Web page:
And Judah begat Perez and Zerah of Tamar; and Perez begat Hezron and Hezron begat Ram;
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Theophylact of Ochrid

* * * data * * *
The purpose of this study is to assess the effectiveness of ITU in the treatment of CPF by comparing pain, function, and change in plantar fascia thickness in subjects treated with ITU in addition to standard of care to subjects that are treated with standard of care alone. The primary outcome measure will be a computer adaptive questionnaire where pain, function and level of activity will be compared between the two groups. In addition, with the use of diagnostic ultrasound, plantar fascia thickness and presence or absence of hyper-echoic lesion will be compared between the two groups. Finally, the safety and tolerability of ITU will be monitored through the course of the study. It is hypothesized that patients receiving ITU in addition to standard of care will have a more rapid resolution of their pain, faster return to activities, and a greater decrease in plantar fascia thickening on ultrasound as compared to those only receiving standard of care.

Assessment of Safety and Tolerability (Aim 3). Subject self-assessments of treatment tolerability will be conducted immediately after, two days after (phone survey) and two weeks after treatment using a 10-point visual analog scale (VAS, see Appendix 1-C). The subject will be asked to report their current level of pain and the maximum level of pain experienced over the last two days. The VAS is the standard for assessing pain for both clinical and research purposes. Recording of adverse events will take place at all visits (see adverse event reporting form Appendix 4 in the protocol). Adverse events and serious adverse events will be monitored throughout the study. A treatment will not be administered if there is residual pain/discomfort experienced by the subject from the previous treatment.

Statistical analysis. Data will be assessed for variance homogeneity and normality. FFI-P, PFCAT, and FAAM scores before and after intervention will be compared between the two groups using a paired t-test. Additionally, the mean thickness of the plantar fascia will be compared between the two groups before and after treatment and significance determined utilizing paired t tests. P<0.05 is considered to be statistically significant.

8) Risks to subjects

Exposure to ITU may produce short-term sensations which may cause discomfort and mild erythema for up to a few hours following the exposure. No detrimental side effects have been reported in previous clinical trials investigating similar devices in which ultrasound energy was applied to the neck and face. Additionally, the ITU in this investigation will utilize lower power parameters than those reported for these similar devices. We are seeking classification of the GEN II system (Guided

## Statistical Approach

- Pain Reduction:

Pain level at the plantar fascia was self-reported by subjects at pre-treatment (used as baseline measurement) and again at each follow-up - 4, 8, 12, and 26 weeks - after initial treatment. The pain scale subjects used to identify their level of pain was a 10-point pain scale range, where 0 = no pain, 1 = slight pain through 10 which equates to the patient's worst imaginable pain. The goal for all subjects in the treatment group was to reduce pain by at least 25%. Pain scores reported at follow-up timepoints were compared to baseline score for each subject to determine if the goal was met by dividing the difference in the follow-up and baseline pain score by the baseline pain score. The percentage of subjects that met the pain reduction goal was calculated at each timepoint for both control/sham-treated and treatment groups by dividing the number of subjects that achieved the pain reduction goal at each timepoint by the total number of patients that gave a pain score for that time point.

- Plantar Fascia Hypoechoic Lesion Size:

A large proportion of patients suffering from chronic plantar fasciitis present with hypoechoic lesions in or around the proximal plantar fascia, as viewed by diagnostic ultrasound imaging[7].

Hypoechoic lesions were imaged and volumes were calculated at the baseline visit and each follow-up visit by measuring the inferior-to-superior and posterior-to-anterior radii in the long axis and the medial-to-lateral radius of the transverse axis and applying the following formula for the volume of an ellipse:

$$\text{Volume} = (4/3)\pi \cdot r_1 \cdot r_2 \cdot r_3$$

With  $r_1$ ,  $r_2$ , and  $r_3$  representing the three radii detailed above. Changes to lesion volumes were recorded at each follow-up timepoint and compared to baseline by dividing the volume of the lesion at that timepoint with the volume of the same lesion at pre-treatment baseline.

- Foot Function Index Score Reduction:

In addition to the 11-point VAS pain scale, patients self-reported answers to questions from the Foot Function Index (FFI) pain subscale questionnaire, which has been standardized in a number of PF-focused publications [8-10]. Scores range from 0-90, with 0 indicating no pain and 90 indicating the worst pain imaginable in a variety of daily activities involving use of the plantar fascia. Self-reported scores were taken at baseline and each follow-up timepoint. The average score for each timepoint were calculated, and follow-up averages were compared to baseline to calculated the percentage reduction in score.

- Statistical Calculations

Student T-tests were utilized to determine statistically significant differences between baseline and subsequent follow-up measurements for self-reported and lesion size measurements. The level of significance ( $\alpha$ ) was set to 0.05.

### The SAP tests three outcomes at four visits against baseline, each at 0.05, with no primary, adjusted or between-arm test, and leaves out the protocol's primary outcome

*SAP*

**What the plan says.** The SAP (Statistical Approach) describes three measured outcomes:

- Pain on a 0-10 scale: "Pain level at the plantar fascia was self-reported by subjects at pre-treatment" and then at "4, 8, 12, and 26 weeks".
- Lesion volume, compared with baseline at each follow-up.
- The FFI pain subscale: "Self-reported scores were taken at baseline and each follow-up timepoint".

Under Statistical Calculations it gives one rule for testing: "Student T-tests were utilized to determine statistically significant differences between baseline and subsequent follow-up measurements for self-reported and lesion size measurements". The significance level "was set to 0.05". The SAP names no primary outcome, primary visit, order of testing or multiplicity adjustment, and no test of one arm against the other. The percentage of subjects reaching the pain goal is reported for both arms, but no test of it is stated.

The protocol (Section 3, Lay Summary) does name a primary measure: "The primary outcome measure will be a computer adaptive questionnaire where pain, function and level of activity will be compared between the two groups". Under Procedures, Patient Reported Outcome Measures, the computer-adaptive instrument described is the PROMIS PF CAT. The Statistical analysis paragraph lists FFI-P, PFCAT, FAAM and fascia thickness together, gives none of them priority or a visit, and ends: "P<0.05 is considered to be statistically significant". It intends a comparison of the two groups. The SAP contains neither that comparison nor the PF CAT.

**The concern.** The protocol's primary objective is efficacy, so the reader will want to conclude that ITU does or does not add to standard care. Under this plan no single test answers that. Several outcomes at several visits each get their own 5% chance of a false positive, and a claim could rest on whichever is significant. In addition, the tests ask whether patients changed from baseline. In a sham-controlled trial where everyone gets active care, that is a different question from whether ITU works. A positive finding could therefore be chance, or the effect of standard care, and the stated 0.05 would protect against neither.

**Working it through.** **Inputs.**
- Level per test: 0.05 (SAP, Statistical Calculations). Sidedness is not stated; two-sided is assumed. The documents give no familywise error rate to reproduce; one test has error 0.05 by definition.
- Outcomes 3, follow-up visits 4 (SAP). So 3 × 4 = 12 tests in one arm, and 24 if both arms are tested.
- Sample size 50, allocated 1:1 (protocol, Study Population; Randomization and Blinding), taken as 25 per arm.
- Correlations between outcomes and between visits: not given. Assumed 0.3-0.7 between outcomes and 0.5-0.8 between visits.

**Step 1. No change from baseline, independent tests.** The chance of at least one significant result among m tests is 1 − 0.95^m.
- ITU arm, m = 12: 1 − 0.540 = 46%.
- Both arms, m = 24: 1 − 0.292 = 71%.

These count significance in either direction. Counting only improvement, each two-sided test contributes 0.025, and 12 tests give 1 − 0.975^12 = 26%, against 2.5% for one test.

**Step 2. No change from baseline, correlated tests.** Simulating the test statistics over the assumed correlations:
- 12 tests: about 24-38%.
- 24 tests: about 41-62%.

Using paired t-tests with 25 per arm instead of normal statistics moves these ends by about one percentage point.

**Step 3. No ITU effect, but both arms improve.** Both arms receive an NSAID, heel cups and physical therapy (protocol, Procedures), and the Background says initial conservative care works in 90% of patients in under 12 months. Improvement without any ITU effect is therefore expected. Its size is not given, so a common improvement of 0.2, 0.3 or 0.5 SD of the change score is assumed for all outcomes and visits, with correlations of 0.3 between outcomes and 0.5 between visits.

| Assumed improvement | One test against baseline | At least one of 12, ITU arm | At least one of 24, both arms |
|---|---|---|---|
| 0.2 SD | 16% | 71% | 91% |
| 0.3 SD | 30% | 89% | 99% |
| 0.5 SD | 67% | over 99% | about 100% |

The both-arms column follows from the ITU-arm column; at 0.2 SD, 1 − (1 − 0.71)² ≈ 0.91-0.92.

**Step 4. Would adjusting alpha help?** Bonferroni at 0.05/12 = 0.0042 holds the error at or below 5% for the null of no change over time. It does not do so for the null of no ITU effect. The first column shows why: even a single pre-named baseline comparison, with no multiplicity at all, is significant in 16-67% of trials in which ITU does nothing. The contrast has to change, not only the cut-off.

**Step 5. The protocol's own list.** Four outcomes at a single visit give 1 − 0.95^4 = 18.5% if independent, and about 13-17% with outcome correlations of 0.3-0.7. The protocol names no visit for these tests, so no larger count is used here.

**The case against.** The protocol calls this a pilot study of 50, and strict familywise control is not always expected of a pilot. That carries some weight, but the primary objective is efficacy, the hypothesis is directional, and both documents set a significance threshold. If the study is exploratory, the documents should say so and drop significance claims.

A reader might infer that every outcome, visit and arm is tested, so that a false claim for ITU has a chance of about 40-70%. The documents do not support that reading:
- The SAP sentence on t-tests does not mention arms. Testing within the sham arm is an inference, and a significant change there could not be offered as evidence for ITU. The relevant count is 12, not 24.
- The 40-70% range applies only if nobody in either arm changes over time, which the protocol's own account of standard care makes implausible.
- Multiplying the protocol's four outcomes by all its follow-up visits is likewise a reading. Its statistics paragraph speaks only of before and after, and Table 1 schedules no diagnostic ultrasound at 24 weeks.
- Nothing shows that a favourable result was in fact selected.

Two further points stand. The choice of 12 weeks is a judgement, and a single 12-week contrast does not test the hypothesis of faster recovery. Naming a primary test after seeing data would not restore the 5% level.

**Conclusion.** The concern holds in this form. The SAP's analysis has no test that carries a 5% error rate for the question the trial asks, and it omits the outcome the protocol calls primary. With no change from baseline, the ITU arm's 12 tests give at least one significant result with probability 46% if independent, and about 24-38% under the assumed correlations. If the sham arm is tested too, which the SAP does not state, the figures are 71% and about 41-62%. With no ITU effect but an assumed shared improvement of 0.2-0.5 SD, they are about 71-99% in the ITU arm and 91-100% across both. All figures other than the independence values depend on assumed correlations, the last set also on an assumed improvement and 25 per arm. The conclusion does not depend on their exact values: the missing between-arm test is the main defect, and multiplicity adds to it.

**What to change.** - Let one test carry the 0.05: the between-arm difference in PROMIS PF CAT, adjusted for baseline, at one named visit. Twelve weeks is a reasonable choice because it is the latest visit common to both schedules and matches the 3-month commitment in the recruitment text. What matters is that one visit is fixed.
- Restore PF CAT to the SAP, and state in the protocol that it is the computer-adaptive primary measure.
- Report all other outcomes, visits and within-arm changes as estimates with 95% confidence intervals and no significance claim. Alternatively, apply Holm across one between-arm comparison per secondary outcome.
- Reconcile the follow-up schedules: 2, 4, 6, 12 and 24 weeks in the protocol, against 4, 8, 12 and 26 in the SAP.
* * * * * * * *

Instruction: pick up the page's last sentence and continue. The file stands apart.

. Tamar was the daughter-in-law of Judah, the wife of his son Er (Gen. 38:6-30). When Er died childless, Judah married her to another of his sons, Onan. But when he, too, was cut down from among the living on account of his wickedness, Judah did not marry her to any other of his sons. But she desired to have a child of the seed of Abraham, and so she put off the garments of a widow, dressed as a harlot, came together with her father-in-law, and from him conceived twin boys. As she was giving birth to them, the first child reached its hand out from her womb, as if it would be born first, and at once the mid-wife marked the extended hand of the child with a scarlet thread so as to distinguish the firstborn. But the child drew its hand back into the womb and the other one was born first, followed by the one who had reached out its hand. So the one who was born first was named "Pharez" which means "interruption," for it had interrupted the natural order; and the child which withdrew its hand was named "Zarah." This account indicates a certain mystery. For just as Zarah first showed his hand and then withdrew it, so, too, the life in Christ appeared in those holy ones who lived before the law and circumcision. For all these were not counted as righteous by the observances of the law and the commandments, but by living the evangelic life of the Gospel. Consider Abraham who left his father and his home for God’s sake and even denied the order of nature by his willingness to sacrifice Isaac. Consider Job, and Melchizedek. But when the law came, this manner of life receded. Just as in the story, Pharez was born and then Zarah came forth again, so too, when the law had been given, the evangelic life later shone forth again, marked with the scarlet thread, that is, sealed with the blood of Christ. The reason why the evangelist mentioned these two children, therefore, is that their birth revealed something mysterious. But there is another reason why he mentions Tamar, who does not appear to be praiseworthy on account of her physical relations with her father-in-law; and that was to show that Christ Who accepted all things for our sake, accepted even to have such forbears as these. It was moreover for this very reason that He was born from them, that He might sanctify them; for He came not to call the righteous, but the sinners.